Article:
This particular section of the banking law does not seem to have ever come before our Supreme Court. But it is of interest to observe that certain other parts of the same banking law have been before the Court and have been approved. In the case of Zimmerman v. State Board of Bank Control, 194 S.C. 518, 8 S.E.2d 359, there was involved the liquidation of an insolvent bank under the supervision of the State Board of Bank Control, and the constitutional right of the Board to supervise such liquidation was approved and confirmed. And it was held in the case of Ex parte Miller, 191 S.C. 260, 1 S.E.2d 512, relating to a building and loan association, that the State Board of Bank Control is a special administrative body of limited jurisdiction; but I think it may be properly added, of important jurisdiction.

We are fortunate to have before us a leading opinion delivered by the illustrious Mr. Justice Holmes in the case of Noble State Bank v. Haskell, 219 U.S. 104, 31 S.Ct. 186, 187, 55 L.Ed. 112, decided January 3, 1911, wherein it was held (quoting from the syllabus): "The police power of a state extends to the regulation of the banking business, and even to its prohibition except on such conditions as the state may prescribe." And the syllabus is correctly based upon the following excerpt from the opinion of the Court: "We cannot say that the public interests to which we have adverted, and others, are not sufficient to warrant the state in taking the whole business of banking under its control. On the contrary, we are of opinion that it may go on from regulation to prohibition except upon such conditions as it may prescribe."

This wise and farseeing decision was rendered long before 1933 when tragic financial conditions culminated in the historic bank holiday, resulting in the restoration of confidence, because the banking institutions of the country were placed upon a firm foundation by reason of legislative action providing, among other things, for the control of the banking business in its inception as well as its subsequent operation. Consequently some of the banks were not allowed to reopen. See also Pue v. Hood, Commissioner of Banks, 222 N.C. 310, 22 S.E.2d 896.

My conclusion therefore is that all constitutional objections raised to Code Section 7829-2 should be, and they are hereby, overruled, and this section is hereby declared to be constitutional and effective in all respects.

The objections raised by the petitioners to the constitutionality of Code Section 7829 relate to the matter of the appointment of members of the State Board of Bank Control. This section provides that the Board shall be composed of five members, one of whom shall be the State Treasurer, as an ex-officio member, who shall be Chairman. It is also provided that the remaining four members "shall be appointed by the Governor, two of whom shall be engaged in commercial banking and recommended by the state bankers' association, one shall be engaged in building and loan association business and recommended by the said associations and one shall be in the cash depositories business and recommended by the representatives of the cash depositories affiliated with the state bankers' association."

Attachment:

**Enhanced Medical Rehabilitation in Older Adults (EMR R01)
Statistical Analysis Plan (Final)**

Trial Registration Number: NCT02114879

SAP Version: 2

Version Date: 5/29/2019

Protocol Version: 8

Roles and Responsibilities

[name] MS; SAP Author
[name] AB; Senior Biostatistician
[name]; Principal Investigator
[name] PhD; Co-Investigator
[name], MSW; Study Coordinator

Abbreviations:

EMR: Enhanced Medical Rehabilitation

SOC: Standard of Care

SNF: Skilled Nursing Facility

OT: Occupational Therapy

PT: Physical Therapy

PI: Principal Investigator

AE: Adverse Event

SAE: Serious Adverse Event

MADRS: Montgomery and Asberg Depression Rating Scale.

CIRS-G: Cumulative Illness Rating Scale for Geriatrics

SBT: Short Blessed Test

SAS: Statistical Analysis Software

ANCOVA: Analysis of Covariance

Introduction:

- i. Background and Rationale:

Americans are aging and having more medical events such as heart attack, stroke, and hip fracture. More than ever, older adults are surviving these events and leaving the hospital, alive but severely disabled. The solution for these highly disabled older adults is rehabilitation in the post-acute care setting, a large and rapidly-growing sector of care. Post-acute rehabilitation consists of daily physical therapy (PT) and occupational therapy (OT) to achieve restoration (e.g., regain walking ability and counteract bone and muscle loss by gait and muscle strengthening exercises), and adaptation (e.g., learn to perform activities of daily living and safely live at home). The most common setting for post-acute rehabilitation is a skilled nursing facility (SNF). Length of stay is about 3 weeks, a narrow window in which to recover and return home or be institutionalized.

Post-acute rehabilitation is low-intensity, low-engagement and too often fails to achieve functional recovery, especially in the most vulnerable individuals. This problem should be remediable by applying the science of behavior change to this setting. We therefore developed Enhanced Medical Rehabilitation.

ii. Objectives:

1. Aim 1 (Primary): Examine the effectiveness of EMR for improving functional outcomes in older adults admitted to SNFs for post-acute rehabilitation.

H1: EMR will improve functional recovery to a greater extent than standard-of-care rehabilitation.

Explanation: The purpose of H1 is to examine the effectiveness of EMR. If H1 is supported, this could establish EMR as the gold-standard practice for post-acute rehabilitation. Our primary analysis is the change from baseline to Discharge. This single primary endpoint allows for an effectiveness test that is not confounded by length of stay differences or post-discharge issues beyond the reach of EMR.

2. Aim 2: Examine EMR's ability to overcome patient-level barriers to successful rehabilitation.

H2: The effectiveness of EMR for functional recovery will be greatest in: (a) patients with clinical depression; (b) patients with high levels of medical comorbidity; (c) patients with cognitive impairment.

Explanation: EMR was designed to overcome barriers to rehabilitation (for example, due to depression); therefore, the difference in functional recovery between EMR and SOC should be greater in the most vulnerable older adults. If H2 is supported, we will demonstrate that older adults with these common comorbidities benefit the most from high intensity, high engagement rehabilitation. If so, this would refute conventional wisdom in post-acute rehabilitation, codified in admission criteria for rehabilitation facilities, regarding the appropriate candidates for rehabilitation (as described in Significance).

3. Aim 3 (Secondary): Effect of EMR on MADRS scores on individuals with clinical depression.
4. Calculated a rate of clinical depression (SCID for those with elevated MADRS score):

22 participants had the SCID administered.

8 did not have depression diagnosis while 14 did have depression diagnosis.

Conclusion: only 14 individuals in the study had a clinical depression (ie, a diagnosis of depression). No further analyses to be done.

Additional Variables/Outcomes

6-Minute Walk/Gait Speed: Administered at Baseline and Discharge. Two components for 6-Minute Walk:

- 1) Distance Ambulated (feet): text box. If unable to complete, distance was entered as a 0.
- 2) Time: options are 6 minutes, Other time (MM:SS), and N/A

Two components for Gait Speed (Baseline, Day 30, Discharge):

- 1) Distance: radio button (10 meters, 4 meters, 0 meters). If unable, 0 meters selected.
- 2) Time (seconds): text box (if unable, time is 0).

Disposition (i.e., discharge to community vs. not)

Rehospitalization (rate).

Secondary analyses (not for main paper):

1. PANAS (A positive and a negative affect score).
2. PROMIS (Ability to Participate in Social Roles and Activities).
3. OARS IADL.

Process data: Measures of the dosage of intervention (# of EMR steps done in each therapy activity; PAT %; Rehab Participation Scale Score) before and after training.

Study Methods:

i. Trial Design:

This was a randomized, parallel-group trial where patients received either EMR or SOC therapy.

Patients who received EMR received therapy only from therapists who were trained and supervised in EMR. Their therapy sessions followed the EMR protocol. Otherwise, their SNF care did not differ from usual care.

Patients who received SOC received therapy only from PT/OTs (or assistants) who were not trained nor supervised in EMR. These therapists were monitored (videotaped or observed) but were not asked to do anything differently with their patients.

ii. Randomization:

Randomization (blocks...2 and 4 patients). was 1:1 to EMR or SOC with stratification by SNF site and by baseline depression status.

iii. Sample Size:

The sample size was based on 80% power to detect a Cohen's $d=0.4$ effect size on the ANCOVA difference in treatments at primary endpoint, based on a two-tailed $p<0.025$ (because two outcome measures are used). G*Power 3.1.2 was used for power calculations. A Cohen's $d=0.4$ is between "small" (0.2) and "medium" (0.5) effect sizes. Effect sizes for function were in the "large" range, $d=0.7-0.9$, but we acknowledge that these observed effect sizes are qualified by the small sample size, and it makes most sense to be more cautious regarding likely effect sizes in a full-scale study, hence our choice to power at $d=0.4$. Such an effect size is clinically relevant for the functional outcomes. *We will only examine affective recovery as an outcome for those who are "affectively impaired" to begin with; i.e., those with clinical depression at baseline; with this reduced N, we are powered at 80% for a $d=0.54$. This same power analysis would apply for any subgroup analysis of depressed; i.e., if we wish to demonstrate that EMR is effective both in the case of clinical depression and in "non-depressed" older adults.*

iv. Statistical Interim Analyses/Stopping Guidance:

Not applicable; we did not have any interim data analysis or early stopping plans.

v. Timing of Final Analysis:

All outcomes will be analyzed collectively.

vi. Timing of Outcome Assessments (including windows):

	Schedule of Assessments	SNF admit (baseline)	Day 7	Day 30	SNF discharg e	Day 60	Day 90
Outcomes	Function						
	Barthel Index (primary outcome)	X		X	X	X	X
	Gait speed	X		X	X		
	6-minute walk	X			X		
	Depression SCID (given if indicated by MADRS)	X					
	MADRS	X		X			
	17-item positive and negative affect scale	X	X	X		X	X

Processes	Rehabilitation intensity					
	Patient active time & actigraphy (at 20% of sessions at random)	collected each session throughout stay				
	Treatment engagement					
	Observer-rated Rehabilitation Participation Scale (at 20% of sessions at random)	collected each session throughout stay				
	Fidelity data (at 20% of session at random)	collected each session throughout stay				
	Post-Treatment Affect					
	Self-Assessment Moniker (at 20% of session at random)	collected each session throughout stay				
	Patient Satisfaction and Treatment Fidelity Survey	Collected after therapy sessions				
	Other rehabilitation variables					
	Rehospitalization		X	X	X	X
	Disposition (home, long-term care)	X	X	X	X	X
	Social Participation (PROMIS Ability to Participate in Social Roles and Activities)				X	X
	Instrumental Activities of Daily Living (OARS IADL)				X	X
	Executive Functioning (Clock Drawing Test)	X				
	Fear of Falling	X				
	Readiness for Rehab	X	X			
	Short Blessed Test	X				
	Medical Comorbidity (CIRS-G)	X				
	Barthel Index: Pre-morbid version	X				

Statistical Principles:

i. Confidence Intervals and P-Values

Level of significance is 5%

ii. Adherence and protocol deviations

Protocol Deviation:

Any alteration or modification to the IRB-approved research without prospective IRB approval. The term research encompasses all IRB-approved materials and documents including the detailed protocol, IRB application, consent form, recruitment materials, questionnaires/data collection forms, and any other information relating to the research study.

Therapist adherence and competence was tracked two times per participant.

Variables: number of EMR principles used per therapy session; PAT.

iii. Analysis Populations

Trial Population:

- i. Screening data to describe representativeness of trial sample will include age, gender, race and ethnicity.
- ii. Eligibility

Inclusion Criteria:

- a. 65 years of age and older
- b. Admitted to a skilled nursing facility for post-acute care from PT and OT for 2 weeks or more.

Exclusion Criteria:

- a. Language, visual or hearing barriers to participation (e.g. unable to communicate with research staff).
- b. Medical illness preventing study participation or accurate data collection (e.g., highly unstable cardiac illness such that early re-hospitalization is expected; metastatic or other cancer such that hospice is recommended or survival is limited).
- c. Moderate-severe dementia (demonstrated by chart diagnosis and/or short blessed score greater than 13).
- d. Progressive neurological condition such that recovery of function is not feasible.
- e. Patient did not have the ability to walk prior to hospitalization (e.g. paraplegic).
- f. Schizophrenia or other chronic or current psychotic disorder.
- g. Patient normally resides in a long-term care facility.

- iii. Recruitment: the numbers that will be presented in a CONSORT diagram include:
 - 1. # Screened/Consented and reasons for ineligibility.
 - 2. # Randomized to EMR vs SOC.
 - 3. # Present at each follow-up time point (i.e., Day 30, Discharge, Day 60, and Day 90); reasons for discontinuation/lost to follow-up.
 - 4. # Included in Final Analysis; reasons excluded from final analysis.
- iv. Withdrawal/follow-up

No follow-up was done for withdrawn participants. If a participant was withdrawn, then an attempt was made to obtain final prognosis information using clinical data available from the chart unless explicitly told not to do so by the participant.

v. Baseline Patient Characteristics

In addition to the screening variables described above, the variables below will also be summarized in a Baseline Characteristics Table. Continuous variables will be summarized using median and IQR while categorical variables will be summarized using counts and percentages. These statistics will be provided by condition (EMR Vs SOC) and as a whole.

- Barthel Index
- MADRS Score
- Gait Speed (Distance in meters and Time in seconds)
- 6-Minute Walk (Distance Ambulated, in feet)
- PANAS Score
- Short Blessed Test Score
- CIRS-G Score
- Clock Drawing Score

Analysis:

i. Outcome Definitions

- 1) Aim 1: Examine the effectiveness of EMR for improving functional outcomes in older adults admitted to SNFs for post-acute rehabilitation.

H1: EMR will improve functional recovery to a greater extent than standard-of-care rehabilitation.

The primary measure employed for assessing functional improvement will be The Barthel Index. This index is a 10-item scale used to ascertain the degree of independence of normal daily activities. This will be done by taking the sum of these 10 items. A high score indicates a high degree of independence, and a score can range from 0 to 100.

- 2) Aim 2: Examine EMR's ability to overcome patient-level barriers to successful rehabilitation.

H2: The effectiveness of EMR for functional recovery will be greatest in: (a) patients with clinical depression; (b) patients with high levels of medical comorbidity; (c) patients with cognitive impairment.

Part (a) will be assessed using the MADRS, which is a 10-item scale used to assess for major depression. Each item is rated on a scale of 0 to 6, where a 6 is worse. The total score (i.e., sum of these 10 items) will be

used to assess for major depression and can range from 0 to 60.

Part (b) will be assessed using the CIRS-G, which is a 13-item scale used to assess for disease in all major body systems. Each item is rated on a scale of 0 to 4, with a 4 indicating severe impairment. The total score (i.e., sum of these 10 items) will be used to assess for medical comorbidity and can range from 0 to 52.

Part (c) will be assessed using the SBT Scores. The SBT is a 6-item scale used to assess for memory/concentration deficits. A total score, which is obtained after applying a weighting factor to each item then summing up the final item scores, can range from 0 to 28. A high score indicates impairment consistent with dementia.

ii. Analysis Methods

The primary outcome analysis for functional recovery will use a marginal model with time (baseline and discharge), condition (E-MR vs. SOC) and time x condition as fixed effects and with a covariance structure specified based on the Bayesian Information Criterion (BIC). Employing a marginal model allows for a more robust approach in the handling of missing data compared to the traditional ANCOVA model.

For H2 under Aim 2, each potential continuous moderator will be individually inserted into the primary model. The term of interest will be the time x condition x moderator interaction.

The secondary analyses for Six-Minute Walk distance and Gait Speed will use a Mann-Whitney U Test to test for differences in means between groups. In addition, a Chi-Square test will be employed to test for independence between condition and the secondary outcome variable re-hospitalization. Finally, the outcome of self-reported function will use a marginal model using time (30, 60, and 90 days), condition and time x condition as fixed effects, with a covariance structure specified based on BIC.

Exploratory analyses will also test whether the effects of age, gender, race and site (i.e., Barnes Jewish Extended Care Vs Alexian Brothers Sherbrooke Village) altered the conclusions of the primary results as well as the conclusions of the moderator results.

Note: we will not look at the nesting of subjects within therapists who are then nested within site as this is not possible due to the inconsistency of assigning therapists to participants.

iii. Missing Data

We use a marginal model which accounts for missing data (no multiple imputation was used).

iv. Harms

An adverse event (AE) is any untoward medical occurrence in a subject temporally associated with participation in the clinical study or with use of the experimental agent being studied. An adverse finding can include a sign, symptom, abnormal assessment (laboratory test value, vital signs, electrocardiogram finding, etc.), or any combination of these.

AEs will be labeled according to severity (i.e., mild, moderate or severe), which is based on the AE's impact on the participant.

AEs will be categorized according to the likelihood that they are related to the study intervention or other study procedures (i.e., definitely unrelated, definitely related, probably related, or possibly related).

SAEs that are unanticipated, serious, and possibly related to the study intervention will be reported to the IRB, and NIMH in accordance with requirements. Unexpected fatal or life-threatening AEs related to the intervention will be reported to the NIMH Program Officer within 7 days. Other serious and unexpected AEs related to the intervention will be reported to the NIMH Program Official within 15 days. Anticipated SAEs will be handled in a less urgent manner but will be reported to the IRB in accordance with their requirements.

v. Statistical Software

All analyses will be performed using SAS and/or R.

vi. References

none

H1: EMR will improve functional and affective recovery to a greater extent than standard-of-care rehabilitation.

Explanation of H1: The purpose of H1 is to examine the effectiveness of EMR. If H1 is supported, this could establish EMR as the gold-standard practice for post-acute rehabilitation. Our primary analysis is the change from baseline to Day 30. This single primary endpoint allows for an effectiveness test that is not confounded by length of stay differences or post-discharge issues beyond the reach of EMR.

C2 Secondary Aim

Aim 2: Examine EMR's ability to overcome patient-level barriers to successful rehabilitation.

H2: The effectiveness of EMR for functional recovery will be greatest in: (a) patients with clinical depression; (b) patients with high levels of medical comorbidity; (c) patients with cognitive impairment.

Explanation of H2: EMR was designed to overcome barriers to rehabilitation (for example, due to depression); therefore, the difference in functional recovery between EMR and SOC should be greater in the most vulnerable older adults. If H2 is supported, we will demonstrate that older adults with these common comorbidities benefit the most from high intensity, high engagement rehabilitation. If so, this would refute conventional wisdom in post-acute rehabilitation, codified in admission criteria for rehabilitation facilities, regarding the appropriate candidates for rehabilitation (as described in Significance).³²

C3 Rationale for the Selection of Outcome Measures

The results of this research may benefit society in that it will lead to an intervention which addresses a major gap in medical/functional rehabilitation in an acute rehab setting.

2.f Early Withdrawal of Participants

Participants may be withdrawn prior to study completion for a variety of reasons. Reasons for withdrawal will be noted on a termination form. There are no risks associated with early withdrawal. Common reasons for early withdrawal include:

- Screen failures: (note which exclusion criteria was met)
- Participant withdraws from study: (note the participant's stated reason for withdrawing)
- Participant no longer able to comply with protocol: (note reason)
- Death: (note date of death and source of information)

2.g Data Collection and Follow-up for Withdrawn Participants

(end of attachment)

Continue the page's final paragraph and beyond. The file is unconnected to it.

The general rule of law in connection with this matter is stated as follows in 42 Am. Jur. 953: "Where the legislature creates an office, it may, when not restricted by the Constitution, confer the power of appointment thereto upon public officers or boards, as, for example, upon a judicial officer or upon associations, corporations, or persons. This does not constitute an illegal delegation of legislative powers, since the power of appointment to office is not legislative."

In the case of Ashmore v. Greater Greenville Sewer District, 211 S.C. 77, 44 S.E.2d 88, 96, 173 A.L.R. 397, the Court had before it an act providing that in the selection of the Board of Trustees of the defendant Sewer District there should be certain members thereof, respectively representing and chosen by certain social service organizations, such as Rotary, Kiwanis, and the like, the American Legion Post, and other local bodies; and the Court held that in this respect the act was an invalid delegation of legislative power. But it should be observed that in the careful and discriminating unanimous opinion delivered by Mr. Justice Stukes this holding was limited as follows: "The rule which we approve goes no further than to invalidate attempted delegation by the legislature of the appointive or elective power to unofficial persons or bodies where the latter are without rational and substantial relation to the law to be administered by the appointees or electees, or, we add, to the public institution to be governed."